I had this experience in Puerto Rico that I am sure is somehow going to make it into my next book series: kayaking through a narrow canal of mangrove trees to reach a bay, where single-celled organisms in the water give off light much like fireflies in response to agitation (it was called bioluminescent bay, for obvious reasons).
The experience was not spooky only because we were with a tour group, but on the way back through the mangrove trees, it was pitch dark, and the only reason we did not run aground was because we were following the tiny yellow light of the kayak in front of us (although we did crash into the mangrove trees more than once).
But the whole time I was imagining how this would fit in…
She steals into a single kayak in the dead of night, turning off the single telltale light there to prevent the coastguard from finding her (or… anyone else). Paddling as silently as possible, but putting all her weight behind her a backwards thrust, she guides the kayak as quickly as she can out of the open ocean and into the little cove. The winding canal is only about three feet wide at best, and she can’t see, but she has to hope that her eyes will adjust.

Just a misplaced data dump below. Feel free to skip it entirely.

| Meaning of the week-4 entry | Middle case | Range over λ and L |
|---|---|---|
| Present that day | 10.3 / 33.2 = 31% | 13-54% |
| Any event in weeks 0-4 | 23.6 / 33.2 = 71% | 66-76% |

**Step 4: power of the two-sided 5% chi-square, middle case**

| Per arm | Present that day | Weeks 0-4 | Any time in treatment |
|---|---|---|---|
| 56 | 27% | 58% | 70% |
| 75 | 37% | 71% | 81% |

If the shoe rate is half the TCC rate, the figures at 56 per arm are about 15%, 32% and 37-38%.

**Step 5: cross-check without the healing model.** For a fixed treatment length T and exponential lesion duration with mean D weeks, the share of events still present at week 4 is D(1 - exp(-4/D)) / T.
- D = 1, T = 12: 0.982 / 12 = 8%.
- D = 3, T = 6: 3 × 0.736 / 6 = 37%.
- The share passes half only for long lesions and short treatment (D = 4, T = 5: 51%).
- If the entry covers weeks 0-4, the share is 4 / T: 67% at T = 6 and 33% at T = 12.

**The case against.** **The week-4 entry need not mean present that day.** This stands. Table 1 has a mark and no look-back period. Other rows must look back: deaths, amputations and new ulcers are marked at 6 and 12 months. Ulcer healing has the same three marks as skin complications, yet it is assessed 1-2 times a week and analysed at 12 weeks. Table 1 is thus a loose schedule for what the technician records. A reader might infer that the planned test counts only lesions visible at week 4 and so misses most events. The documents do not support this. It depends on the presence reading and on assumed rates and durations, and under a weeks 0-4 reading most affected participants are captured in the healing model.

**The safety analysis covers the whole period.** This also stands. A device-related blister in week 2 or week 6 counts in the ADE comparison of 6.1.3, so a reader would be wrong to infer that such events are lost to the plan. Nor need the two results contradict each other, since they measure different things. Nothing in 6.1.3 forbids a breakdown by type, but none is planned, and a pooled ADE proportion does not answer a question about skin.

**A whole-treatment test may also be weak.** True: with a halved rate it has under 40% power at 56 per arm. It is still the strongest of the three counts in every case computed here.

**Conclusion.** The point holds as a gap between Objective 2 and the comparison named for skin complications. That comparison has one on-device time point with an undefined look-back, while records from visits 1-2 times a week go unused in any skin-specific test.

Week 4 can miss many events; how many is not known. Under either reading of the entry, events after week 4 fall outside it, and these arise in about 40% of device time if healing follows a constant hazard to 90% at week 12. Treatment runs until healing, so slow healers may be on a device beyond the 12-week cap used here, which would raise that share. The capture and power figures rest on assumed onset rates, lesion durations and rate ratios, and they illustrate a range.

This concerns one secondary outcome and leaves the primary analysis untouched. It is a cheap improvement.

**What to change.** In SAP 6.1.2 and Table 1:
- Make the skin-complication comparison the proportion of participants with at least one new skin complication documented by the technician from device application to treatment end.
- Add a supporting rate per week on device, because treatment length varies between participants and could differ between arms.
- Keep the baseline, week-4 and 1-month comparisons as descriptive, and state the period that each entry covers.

To her shock, though, her paddles themselves seem to give off a faint glow the moment they touch the water’s surface. Of course! she suddenly remembers. The scientist had told her about the mangrove trees… how they somehow manage to convert the sea water to fresh, and their root system somehow deposits high amounts of vitamin B12 into the water, which he said in turn feeds the dinoflagellates and makes them glow. (She remembered the word dinoflagellates only because it reminded her of the word dinosaur.)
She uses the faint illumination to guide her, grateful for it, meager though it is.
She must reach the bay on the other side before dawn. If she doesn’t…
But she cannot think about that. Failure is not an option.